These small simplified images representing things are called pictograms (they're sometimes called icons but that also makes implications about how they are used). See also What do you call these infographic icons? which discusses a different style of the same thing.
You can browse thousands and thousands of pictograms like that at the noun project, and also upload and give away/sell your own.
For the style, there aren't really fixed names for different styles: pictograms are so stripped down there are only a few variables anyway, so it's easier to just describe it:
- How many colours: these are single-colour or monochrome. Pictograms are most often monochrome (all the ones on the noun project are) but you also quite often see them with restricted palettes of 2-5 colours.
- Line art / outlined, or solid shape / silhouette, or (rare) a combination of the two.
- Level of detail: these are medium-high detail, there's texture but only a little bit.
- Tone or mood: e.g. cartoony, instructional, soft, hard, smooth, crisp, frivolous, sober...
So I'd describe these as monochrome line art pictograms with a medium-high level of detail and a slightly cartoony, smooth but sober style.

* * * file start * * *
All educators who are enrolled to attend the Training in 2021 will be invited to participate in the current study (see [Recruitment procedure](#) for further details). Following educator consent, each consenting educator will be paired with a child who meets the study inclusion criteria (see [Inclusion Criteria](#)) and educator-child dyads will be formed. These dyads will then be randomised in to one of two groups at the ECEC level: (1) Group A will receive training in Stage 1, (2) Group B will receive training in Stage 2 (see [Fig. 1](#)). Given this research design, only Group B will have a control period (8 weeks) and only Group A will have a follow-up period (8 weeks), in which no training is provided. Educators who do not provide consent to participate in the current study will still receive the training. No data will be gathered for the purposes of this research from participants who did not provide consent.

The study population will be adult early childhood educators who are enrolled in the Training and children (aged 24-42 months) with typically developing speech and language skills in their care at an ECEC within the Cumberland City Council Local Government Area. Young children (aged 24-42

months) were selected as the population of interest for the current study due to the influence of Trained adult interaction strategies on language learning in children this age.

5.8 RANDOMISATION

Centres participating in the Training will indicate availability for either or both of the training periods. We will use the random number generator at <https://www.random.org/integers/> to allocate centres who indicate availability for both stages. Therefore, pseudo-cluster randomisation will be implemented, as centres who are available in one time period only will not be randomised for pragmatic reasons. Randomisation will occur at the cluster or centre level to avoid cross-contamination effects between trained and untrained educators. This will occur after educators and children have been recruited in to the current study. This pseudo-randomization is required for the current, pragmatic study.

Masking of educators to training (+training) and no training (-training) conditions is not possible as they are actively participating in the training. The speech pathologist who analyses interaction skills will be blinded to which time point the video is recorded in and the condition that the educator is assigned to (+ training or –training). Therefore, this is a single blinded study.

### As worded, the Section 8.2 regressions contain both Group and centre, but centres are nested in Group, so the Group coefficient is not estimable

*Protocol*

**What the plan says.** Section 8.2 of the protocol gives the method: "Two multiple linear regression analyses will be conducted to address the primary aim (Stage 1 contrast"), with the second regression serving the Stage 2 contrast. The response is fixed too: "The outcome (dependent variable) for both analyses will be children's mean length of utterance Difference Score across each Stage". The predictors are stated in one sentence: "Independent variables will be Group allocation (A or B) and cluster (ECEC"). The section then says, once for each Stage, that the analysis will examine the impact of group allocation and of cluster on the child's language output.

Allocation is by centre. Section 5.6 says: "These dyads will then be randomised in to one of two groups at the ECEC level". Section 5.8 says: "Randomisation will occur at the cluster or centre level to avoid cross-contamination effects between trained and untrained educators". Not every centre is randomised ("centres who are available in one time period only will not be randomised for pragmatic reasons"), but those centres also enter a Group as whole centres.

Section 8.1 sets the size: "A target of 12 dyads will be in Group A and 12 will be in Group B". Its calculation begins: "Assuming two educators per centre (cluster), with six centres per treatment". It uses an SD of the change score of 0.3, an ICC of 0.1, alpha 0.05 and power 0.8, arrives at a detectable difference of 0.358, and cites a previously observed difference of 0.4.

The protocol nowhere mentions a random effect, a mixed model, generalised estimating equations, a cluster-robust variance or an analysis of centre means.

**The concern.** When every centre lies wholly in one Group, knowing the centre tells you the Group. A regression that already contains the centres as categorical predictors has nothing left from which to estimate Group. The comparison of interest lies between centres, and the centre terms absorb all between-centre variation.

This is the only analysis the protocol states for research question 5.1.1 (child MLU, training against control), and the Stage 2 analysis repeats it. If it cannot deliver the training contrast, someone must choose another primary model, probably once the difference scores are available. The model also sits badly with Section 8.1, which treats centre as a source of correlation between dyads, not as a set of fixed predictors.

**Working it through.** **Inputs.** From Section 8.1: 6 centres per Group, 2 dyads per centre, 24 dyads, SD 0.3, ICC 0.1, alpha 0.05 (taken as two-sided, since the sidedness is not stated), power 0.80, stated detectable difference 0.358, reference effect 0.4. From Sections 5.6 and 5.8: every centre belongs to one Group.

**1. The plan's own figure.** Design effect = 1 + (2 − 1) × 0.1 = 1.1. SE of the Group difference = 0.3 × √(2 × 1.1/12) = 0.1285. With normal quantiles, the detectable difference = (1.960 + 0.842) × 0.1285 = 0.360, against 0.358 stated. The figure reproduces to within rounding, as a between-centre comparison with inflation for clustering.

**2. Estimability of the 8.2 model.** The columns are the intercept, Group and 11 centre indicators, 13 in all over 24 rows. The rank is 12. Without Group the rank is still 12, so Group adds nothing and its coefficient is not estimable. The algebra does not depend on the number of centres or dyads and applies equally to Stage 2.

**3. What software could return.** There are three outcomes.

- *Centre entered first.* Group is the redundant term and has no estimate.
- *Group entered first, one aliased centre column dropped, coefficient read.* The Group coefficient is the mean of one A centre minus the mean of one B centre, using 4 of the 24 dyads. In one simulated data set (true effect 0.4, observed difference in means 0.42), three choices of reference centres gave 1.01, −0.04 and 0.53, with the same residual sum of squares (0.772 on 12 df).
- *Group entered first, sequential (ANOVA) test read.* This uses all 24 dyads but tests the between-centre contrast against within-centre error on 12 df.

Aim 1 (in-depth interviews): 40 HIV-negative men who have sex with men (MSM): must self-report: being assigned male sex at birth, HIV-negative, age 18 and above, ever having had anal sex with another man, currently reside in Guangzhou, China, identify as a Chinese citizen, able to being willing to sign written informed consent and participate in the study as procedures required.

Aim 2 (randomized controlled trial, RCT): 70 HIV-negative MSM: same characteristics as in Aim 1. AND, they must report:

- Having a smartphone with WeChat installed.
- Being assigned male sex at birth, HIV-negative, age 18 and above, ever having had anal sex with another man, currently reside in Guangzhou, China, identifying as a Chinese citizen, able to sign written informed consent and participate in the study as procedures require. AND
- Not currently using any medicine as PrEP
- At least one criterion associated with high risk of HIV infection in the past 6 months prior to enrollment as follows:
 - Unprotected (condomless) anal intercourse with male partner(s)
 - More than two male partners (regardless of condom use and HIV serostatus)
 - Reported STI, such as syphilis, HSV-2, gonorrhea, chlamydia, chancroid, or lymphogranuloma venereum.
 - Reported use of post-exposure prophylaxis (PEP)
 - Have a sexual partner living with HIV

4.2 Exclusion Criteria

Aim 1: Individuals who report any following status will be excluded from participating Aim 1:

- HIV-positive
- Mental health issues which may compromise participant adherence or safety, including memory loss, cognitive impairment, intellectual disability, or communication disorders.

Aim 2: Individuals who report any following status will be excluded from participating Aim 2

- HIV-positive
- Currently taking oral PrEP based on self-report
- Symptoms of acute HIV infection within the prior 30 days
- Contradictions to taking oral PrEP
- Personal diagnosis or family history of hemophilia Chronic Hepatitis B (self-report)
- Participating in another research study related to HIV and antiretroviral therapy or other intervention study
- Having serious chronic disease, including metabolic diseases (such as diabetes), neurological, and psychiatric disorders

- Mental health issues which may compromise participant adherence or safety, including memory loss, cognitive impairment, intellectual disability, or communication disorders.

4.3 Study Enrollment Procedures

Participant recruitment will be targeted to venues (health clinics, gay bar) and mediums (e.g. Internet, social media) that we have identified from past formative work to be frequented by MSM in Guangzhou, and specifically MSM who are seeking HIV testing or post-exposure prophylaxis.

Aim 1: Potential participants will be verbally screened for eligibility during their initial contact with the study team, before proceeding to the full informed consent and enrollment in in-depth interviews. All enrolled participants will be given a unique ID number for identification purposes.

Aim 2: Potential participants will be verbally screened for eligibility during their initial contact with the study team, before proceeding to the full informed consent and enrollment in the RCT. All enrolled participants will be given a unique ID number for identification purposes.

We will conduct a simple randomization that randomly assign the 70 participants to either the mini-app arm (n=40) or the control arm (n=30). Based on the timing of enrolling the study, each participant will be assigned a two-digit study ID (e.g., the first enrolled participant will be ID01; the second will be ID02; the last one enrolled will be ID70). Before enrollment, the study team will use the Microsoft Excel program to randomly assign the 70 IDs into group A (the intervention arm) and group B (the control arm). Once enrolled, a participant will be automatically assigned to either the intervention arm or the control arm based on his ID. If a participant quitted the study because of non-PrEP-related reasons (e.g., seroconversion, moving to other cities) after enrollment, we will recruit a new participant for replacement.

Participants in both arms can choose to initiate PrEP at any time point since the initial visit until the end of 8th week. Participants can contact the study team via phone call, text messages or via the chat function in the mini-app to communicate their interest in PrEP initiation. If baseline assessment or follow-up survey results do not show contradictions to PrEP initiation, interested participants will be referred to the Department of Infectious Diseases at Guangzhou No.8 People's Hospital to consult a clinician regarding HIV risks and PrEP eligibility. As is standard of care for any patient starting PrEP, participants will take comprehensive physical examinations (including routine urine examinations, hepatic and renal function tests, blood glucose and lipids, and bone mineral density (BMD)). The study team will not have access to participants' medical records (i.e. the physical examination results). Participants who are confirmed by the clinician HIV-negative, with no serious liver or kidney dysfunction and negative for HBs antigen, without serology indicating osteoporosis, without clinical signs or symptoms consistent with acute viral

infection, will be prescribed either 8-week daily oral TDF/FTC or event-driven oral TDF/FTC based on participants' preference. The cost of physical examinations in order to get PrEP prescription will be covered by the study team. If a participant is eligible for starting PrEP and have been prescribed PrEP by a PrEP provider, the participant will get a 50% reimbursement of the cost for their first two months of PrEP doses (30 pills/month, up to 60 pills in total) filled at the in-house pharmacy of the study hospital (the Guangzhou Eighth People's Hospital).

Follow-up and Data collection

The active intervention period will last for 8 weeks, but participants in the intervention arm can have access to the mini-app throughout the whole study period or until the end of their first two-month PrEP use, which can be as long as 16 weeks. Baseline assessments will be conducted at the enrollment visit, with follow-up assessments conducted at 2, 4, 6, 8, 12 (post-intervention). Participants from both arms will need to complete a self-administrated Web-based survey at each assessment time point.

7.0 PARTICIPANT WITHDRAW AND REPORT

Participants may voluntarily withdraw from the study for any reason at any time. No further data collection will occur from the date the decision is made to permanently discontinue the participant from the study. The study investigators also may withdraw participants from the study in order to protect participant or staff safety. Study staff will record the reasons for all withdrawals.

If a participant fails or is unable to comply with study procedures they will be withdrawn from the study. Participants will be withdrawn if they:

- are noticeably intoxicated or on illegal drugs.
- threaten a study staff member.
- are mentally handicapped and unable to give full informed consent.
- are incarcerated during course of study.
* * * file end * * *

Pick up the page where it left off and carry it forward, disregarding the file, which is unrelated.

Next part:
To add to what others have said, use a vector drawing application like Illustrator to create these, unless you're doing pixel art. A few more Illustrator tools to use:
- Pen tool, obviously. Pencil tool is good for line-art freehand drawing but for pictograms you'll want to be more tightly controlled than that
- Align window for making sure lines align perfectly, centre perfectly, and for evenly spacing things such as lines/dots that imply texture
- Pathfinder window for chopping sections out of shapes
Don't be fooled by the easy, simple technology, though. The tech is simple but they're hard to do well: unless you're making really recognisable shapes, it takes a lot of skill to pare something down to the bare essentials and make it instantly recognisable even at tiny sizes.
It's easy to get carried away adding fragile details that actually just get lost and only add complexity without aiding recognition. It helps to use fat chunky grids, and to zoom out/step back often.